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Tuesday, September 18, 2012

Rebound - oh my!!!!!!

I am going to talk about a taboo subject today.  Anorexia after weight loss surgery.  I am going to talk about my own struggle over the last few months to maintain and gain weight.  I know this is a subject that may turn off a lot of WLS patients because they aren't at goal, but everyone can relate to the fear of regain.

Remember the fat girl that so wanted to be skinny.  Well, here you are and you will do ANYTHING to stay there.  I have that feeling to the extreme.  For 7 months after my surgery, I couldn't eat solid food. Which I know was my trigger, I had adhesions that weren't allowing food past my stoma and all I did was vomit.  I went from 260 pounds to 103.  I looked like a skeleton and I stopped letting family and friends take pictures of me.  I looked like a walking anorexic billboard.  But, guess what, I was a size 2 and I loved it!  Deep down inside that fat girl was happy to be a size 2.  Unhealthy as it was, with every rib showing, and my liver enzymes climbing, I had to force myself to take that first bite after surgery. 

The scale began to climb 106, then 110 and now I am 114.  And I find myself panicking!  Absolutely horrified that they will continue to climb.  My goal weight was 130, I am 5' 4".  I am in therapy for this, rest assured.  And I encourage anyone else that is battling this to find a therapist that specializes in eating disorders.

But, if you can relate to the heart stopping panic when you step on that scale, then you know the fear of regain.  Our entire community deals with it, some differently than others, but we still are dealing with it.  We have watched our idols in the community regain and hide it.  We have seen others be honest and talk about theirs.  But, if you're counting calories to the point of severe restriction or your not eating to maintain, please see a professional.  I found my personal life spiraling out of control, there were two things I could control: One was my weight and the other was my can eat off the floors!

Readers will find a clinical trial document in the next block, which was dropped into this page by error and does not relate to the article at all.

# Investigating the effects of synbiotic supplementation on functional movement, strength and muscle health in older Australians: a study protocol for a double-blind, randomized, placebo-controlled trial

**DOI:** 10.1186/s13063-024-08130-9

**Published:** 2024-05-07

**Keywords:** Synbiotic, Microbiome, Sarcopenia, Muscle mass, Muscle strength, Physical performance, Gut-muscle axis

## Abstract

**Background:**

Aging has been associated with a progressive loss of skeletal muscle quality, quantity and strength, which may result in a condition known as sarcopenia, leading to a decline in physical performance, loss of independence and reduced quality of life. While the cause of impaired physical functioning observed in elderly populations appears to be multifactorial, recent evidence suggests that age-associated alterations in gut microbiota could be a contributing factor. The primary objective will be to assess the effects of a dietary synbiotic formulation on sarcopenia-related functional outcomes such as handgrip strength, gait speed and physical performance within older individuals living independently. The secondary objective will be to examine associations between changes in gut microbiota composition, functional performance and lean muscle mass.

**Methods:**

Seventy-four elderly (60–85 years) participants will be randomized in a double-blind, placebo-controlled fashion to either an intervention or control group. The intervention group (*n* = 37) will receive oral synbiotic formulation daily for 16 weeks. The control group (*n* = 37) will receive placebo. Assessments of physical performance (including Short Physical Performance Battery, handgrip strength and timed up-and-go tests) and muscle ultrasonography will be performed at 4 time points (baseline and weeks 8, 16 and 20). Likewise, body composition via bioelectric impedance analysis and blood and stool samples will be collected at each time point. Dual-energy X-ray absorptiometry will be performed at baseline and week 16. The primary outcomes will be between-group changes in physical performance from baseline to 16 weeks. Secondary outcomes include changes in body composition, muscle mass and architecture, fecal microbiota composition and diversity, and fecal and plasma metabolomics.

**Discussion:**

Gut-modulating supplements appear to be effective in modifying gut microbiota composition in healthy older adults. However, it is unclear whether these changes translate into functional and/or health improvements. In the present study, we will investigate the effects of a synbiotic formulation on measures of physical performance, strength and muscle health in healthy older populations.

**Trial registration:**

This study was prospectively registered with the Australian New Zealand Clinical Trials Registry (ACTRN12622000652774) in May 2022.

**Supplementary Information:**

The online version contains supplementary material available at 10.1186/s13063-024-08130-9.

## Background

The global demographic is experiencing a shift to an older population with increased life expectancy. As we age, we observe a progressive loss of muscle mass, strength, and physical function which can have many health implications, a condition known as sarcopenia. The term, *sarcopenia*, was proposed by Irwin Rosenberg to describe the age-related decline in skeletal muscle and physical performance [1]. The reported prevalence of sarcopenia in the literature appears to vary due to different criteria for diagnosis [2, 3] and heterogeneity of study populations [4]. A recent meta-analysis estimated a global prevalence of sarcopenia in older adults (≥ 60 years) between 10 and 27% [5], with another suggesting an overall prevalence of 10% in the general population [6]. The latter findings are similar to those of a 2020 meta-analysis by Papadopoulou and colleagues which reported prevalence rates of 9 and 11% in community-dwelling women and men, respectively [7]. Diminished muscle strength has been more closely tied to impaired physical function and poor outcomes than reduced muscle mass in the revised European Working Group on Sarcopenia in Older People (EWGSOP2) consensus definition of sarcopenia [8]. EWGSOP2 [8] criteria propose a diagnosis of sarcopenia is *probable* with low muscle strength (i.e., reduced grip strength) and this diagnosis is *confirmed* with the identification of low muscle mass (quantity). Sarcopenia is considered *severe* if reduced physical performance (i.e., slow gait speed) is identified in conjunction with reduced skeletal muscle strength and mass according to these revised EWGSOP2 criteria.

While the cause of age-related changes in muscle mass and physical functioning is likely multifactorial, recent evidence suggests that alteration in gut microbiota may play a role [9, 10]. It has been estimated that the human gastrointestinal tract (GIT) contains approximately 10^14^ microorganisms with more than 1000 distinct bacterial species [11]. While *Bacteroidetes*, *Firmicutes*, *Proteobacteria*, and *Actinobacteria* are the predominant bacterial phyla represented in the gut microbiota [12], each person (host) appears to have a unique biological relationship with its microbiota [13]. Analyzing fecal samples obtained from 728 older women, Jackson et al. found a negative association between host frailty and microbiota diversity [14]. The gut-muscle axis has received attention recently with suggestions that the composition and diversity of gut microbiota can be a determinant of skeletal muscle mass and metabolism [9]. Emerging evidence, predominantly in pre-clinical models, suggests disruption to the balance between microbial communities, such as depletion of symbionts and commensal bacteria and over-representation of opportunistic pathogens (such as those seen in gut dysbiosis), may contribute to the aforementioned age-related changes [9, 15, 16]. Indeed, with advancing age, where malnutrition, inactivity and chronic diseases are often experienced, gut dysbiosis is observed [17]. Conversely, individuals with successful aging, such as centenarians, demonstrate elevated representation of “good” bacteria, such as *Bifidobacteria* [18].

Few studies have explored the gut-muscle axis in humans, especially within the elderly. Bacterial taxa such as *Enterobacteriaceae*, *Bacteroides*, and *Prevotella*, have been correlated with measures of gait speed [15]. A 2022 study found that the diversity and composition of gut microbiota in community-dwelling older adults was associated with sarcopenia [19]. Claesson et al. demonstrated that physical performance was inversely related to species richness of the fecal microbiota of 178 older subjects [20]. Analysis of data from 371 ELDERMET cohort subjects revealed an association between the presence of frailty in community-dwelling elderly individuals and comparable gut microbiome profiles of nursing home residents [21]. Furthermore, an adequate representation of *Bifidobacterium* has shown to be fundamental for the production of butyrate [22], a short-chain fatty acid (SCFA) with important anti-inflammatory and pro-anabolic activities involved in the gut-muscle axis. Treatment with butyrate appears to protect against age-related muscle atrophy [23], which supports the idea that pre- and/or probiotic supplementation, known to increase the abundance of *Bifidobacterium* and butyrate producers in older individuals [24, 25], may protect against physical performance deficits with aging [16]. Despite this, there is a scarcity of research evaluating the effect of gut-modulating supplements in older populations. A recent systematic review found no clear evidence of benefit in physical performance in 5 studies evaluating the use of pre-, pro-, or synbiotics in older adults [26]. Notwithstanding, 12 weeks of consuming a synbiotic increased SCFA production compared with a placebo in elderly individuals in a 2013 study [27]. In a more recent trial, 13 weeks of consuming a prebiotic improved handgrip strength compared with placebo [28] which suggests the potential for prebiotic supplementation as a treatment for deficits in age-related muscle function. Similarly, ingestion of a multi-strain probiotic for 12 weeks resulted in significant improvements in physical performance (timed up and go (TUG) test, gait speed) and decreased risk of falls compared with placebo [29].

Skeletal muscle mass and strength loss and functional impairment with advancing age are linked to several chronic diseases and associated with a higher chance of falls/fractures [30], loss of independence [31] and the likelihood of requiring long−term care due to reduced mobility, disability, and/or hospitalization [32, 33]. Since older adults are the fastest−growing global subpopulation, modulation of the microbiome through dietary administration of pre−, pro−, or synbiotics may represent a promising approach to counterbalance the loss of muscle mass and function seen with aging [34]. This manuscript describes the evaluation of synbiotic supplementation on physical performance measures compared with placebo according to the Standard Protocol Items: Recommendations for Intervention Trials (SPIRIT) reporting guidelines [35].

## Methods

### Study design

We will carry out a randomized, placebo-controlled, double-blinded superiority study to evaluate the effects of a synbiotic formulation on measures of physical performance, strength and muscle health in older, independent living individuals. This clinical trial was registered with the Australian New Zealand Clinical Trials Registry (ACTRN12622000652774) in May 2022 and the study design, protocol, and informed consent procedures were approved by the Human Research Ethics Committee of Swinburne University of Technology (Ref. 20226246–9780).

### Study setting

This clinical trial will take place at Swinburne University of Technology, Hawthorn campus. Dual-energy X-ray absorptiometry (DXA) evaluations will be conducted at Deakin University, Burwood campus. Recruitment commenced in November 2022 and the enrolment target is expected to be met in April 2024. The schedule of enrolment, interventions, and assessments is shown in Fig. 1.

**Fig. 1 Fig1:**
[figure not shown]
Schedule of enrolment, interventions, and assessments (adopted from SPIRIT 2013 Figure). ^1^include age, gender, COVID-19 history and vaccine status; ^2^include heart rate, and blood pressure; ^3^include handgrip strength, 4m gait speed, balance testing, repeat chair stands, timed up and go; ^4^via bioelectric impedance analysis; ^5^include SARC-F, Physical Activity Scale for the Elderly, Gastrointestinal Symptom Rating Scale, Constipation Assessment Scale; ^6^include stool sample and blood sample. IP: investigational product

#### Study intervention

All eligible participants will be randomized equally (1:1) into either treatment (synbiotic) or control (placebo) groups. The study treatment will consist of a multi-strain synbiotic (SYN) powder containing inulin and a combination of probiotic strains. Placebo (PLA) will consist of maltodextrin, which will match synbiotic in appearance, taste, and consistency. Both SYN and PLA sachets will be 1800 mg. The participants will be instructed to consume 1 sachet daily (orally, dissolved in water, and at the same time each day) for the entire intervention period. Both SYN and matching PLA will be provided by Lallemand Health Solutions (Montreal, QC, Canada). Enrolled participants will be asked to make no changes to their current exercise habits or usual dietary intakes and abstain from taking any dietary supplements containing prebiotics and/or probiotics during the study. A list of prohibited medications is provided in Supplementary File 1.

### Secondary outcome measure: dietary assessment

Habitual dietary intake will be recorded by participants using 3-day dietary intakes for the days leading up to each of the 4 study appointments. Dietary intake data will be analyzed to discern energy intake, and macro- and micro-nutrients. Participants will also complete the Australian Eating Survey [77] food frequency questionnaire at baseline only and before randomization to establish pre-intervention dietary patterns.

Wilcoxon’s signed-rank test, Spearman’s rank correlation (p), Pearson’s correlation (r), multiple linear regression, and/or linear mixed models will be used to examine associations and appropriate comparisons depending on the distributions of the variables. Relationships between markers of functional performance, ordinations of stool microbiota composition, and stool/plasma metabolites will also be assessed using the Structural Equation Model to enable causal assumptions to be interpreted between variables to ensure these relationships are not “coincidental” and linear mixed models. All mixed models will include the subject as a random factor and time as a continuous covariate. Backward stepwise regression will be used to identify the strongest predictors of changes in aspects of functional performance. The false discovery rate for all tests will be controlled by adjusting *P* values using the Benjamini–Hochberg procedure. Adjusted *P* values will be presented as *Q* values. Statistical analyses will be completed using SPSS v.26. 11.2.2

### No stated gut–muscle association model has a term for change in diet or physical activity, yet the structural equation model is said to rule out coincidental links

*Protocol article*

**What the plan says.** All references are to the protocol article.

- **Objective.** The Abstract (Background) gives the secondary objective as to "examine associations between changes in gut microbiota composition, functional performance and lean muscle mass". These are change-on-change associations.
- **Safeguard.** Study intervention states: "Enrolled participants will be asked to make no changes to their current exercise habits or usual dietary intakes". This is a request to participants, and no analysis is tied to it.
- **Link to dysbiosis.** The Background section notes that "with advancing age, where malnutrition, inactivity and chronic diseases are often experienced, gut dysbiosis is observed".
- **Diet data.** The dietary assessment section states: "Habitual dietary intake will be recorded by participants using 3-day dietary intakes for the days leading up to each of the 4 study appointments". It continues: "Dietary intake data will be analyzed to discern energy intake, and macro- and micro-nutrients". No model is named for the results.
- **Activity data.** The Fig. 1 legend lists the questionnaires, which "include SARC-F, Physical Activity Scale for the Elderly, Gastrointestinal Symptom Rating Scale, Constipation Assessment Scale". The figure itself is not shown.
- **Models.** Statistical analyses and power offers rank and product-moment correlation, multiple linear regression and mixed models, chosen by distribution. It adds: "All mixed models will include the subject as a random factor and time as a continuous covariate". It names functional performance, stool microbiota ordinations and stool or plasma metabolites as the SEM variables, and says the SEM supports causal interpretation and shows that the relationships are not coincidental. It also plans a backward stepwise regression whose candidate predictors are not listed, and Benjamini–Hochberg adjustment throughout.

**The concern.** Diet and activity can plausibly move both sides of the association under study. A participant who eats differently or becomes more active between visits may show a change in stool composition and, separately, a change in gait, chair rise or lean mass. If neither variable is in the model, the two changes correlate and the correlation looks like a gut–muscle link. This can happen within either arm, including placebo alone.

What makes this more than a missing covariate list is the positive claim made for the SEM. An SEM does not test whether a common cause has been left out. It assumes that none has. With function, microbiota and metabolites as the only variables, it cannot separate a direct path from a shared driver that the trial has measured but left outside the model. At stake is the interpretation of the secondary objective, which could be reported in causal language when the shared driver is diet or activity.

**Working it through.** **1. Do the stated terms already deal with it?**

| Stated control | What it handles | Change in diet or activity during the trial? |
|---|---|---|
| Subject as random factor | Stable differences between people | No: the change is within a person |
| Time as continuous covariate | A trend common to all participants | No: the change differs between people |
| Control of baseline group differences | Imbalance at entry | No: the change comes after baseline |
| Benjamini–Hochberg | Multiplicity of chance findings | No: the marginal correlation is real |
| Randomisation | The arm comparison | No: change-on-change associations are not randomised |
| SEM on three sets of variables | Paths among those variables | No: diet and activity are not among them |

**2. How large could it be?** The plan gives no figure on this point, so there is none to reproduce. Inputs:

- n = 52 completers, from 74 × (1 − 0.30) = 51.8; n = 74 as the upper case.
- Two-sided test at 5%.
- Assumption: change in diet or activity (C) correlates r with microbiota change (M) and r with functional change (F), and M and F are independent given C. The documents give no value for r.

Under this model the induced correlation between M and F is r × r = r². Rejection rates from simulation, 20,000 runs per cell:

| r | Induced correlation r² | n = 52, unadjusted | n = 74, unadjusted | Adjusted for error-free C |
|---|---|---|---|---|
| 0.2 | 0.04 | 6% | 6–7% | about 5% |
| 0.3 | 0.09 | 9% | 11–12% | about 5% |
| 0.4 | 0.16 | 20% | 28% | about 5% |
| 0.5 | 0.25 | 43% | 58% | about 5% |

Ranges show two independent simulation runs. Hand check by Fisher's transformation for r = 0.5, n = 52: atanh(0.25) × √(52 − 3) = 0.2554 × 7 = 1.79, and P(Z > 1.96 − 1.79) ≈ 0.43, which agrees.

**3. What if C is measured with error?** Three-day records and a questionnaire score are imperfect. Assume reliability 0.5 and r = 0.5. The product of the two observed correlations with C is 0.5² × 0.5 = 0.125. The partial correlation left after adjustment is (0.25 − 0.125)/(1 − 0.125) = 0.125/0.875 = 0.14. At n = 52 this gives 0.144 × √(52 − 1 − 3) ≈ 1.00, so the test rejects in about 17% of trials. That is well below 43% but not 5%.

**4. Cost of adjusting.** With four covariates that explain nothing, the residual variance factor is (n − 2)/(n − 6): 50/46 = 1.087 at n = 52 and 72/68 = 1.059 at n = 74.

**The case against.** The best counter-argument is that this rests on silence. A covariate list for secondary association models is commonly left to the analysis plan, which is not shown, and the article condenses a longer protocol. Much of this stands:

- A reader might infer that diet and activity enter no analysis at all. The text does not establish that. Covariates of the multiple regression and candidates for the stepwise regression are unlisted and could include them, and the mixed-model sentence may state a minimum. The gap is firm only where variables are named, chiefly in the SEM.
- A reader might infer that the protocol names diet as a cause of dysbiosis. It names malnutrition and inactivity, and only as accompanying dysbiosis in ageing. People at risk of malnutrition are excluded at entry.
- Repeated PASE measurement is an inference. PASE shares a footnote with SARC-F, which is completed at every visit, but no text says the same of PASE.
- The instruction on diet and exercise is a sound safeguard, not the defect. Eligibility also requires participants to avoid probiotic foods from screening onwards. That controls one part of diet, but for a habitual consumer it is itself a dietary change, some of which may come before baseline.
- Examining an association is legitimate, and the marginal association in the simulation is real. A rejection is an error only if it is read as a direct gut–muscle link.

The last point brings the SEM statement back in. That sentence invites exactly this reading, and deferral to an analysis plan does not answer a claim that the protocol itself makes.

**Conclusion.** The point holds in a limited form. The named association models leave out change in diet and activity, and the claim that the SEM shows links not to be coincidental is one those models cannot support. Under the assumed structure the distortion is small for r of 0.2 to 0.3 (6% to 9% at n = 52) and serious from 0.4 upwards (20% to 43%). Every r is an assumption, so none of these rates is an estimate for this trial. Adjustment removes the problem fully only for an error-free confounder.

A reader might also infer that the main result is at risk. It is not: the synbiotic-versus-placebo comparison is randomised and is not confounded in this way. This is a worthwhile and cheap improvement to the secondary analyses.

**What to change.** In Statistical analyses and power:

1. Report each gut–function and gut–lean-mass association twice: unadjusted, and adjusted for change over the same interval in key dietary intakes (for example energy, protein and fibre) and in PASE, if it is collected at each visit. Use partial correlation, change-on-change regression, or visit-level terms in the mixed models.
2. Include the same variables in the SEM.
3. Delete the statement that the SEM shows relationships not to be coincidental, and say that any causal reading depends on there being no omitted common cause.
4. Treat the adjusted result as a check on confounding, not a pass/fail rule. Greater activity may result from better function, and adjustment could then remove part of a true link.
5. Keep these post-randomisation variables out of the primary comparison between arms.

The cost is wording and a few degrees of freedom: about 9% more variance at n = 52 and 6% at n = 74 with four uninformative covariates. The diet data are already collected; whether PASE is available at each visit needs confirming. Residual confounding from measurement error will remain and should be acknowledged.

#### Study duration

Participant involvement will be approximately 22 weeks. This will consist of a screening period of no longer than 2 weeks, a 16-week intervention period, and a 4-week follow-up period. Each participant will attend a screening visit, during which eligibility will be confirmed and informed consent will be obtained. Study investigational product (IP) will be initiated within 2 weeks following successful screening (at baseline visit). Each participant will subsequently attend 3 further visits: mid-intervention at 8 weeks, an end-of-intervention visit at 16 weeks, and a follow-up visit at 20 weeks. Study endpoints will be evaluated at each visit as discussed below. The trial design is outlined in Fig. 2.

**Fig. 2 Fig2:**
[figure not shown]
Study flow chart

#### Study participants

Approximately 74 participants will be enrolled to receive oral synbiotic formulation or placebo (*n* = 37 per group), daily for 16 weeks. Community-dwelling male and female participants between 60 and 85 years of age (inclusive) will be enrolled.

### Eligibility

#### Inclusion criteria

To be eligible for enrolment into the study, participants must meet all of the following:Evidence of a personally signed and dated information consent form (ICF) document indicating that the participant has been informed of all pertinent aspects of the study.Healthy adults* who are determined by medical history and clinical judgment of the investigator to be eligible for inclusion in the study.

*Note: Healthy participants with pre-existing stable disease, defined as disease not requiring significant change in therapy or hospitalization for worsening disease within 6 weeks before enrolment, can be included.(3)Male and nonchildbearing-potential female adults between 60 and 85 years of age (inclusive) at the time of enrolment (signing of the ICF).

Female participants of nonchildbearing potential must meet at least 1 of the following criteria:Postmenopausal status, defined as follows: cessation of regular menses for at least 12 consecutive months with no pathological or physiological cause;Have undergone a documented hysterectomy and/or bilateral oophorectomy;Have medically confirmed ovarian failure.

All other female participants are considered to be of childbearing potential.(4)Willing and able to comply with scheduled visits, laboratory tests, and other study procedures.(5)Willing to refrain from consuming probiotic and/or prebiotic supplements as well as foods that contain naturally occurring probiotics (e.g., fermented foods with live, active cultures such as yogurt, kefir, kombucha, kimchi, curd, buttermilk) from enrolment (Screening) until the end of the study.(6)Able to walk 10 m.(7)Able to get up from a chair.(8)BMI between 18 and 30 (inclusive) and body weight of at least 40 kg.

According to this study amongst Bariatric patients conducted by:   Rosenberger PH, Henderson KE, Grilo CM. Department of Epidemiology & Public Health, Yale University School of Medicine, New Haven, CT 06519, USA.:
Overall, 36.8% of the participants met criteria for at least one lifetime psychiatric disorder, with 24.1% meeting criteria for a current disorder. The most commonly observed lifetime psychiatric diagnoses were affective disorders (22.4%), anxiety disorders (15.5%), and eating disorders (13.8%). Participants with eating disorders were significantly more likely than those without eating disorders to meet criteria for psychiatric disorders overall (66.7% vs. 26.7%) and specifically for anxiety disorders (45.8% vs. 10.7%).

And according to Eating Disorder Review the risk of suicide increases in Bariatric Surgery patients:
My therapist and I are making progress.  They want me to be 125 lbs. and I told them I would be happy with that if it was in muscle, so I am resuming my exercise routine.

Truth is that I am taking this one day at a time.  I don't have the answers to this question.  I am not an expert, but I know what I feel and I feel fear.  The fear of being fat again is real.  And I can't ignore it or bury it in my subconscious.  It needs to be talked about and discussed.